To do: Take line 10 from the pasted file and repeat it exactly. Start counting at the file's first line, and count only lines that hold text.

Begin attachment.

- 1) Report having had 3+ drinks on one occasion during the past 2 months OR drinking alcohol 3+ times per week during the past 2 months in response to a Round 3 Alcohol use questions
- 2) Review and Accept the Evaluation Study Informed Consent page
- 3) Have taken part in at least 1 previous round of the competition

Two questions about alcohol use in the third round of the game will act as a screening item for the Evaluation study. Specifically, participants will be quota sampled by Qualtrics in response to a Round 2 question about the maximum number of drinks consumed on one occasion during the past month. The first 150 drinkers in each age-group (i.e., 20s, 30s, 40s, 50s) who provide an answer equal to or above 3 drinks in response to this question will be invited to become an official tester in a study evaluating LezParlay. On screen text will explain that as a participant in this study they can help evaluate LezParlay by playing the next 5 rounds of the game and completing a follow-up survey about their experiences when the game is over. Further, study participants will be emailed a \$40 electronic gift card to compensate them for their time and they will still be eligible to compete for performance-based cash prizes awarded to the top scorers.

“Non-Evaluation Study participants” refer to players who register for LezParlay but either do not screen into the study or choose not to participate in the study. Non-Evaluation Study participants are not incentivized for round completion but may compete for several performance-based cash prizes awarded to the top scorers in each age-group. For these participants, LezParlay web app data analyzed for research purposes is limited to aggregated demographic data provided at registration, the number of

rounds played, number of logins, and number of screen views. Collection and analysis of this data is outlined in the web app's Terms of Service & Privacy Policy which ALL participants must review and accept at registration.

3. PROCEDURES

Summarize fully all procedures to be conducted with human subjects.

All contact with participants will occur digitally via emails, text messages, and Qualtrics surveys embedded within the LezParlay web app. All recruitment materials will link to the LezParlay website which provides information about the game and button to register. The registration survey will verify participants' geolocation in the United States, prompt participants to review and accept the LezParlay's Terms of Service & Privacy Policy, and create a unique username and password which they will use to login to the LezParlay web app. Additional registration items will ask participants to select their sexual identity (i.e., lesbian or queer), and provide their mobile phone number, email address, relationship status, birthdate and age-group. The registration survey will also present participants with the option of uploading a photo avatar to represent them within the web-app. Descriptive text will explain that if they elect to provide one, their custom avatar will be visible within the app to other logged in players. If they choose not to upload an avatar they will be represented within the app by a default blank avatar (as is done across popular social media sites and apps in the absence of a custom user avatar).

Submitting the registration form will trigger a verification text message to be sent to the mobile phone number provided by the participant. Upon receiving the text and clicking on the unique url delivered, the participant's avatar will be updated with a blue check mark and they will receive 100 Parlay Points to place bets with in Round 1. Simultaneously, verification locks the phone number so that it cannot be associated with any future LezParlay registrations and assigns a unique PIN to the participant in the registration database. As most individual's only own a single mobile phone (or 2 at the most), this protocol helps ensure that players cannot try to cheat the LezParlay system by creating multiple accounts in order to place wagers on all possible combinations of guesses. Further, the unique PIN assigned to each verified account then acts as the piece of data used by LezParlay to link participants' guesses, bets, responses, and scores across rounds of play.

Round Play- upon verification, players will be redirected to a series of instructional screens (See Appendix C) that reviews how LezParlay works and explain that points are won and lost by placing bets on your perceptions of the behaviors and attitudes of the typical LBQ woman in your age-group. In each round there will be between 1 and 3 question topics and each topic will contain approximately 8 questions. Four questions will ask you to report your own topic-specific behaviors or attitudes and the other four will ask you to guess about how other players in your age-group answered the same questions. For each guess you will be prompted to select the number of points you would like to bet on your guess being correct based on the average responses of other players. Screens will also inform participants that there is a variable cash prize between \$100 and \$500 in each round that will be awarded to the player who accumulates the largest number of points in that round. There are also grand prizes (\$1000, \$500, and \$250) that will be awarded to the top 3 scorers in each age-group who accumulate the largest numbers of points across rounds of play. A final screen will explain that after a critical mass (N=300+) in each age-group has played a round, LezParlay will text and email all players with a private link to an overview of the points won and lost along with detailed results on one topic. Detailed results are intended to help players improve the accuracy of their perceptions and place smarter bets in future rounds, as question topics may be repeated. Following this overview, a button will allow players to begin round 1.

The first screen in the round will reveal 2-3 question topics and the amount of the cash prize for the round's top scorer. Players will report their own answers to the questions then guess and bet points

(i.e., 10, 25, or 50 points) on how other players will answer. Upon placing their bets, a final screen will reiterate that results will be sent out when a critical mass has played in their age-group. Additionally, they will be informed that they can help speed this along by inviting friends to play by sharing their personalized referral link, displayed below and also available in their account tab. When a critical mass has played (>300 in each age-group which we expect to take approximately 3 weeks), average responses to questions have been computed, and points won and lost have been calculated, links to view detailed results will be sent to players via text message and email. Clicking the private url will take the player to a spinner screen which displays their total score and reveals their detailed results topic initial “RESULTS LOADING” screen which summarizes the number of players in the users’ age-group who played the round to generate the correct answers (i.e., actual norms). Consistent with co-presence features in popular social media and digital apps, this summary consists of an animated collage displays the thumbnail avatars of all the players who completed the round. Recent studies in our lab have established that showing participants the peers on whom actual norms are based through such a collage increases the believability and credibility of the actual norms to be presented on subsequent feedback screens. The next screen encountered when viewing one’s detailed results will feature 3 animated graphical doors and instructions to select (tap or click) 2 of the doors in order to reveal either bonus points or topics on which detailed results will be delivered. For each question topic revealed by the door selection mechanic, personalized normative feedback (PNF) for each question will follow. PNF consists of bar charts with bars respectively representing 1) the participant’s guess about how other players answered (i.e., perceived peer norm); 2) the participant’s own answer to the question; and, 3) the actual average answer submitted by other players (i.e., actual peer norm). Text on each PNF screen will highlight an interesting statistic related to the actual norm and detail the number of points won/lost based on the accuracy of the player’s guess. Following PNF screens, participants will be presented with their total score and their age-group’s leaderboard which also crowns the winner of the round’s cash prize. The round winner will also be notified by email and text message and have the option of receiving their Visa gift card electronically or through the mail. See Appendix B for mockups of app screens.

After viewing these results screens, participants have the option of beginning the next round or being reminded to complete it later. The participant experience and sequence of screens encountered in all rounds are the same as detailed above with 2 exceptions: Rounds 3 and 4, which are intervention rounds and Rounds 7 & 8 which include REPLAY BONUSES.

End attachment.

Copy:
Submitting the registration form will trigger a verification text message to be sent to the mobile phone number provided by the participant. Upon receiving the text and clicking on the unique url delivered, the participant's avatar will be updated with a blue check mark and they will receive 100 Parlay Points to place bets with in Round 1. Simultaneously, verification locks the phone number so that it cannot be associated with any future LezParlay registrations and assigns a unique PIN to the participant in the registration database. As most individual's only own a single mobile phone (or 2 at the most), this protocol helps ensure that players cannot try to cheat the LezParlay system by creating multiple accounts in order to place wagers on all possible combinations of guesses. Further, the unique PIN assigned to each verified account then acts as the piece of data used by LezParlay to link participants' guesses, bets, responses, and scores across rounds of play.